by Alen Ribic on March 28, 2013
With the new release of the Java programing language coming up, it’d be a good time to reflect on some of the major enhancements made to the language.
Let’s do a simple task of computing a product of a sequence of even numbers:
OptionalInt r = Streams.intRange(1, 11) // [1..10] .filter(n -> n % 2 == 0) .reduce((acc, n) -> acc * n); out.println(r.isPresent() ? r.getAsInt() : 1);
First thing to bring to attention is streams . Streams have been introduced to the standard library, which include the operations such as
filter. Cool thing is that the stream library supports sequential and parallel operations.
In the snippet, we call the
intRange static method to produce a sequential stream of integers from 1 to 10. Then on that stream, we perform a filter operation to select the even numbers, followed by the reduce operation to accumulate the product value.
Lambda expressions  are one of the major and long awaited enhancements to the Java language. In the snippet, the
filter and the
reduce operations are both termed higher-order functions (methods) as they both accept a lambda expression as arguments. Since lambda expressions can be passed around as any other values, they come to the newly enhanced language as first-class citizens.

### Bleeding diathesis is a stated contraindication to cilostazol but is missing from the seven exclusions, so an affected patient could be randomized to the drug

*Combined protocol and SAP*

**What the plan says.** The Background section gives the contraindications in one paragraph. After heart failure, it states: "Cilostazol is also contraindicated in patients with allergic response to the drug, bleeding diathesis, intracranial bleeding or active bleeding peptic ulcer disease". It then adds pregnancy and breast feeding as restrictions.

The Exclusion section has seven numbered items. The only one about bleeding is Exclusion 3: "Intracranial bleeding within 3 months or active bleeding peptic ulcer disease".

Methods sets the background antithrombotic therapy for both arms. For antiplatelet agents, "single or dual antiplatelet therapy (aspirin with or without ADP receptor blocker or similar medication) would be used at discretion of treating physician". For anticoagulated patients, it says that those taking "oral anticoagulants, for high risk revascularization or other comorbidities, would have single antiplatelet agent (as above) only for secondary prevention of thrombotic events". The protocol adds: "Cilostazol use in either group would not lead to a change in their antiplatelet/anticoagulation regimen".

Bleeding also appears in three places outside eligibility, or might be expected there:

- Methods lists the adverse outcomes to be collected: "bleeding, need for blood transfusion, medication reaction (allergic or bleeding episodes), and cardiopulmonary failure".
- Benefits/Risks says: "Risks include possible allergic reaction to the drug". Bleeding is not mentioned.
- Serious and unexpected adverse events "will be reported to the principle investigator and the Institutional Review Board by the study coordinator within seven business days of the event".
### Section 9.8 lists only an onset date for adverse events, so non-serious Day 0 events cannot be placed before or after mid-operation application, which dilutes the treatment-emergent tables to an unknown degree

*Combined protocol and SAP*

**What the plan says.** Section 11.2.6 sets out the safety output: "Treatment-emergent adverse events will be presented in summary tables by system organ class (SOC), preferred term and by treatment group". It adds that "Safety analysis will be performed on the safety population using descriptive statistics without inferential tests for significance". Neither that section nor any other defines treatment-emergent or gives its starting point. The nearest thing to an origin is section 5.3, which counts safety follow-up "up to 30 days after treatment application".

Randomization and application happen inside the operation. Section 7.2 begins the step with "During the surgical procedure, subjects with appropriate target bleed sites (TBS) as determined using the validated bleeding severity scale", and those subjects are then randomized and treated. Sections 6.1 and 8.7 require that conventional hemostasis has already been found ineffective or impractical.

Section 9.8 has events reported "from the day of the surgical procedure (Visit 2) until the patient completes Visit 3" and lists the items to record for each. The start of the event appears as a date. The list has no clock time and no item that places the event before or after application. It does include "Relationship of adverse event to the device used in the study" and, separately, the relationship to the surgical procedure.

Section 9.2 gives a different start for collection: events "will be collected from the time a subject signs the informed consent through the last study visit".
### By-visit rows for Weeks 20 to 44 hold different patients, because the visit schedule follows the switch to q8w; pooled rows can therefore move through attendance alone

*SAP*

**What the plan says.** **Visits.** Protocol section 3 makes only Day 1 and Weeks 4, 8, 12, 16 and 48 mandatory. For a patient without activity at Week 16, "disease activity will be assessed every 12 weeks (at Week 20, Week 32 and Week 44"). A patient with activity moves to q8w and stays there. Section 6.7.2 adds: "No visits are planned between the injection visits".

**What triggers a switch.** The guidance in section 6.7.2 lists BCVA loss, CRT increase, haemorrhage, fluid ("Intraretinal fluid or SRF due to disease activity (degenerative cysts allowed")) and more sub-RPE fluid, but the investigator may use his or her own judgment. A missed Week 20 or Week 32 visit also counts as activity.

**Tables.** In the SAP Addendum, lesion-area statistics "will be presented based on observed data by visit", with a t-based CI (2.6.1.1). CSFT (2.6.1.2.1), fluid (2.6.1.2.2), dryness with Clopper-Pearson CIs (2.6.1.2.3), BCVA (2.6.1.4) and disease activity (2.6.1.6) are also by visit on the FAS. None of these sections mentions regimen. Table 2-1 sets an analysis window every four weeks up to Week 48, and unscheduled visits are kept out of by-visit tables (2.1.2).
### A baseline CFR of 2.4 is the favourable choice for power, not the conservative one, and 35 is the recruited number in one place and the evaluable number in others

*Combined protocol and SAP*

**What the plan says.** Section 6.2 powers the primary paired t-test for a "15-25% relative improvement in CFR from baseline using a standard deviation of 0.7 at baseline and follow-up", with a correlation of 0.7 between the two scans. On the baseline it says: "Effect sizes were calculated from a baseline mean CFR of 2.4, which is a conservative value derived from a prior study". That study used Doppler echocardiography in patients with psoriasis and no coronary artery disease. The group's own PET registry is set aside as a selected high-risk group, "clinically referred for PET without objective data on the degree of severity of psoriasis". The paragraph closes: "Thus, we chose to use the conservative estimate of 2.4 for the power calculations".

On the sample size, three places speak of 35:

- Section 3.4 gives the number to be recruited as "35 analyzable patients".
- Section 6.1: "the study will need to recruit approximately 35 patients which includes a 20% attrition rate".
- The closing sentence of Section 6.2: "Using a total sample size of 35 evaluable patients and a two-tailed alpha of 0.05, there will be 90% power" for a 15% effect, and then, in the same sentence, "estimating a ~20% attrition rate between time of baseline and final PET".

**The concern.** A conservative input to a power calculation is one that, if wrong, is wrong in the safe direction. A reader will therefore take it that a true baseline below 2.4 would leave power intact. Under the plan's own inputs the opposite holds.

Lambda expressions in Java are lexically scoped with a constraint on the unbound variables (the local variables and parameters from the surrounding scope must be effectively final). In terms of lambda/function subtyping, the return type is covariant  and the argument types are contravariant  as one would expect.
Finally, note the use of the Optional type, mostly analogous to the SML Option and Haskell Maybe types. In the code snippet, the Optional type is a monomorphic type, however the polymorphic variant
Optional<T> has been provided.
Even through a tiny snippet as the one above, it is quite clear that the expressive power gained through the addition of lambda expressions, stream operations and type inference will be more than welcomed.
For questions and feedback, you can drop me an email or follow me on twitter.
 The standard library, new package
java.util.stream. There is no official Javadoc publicly hosted as yet.
 See Project Lambda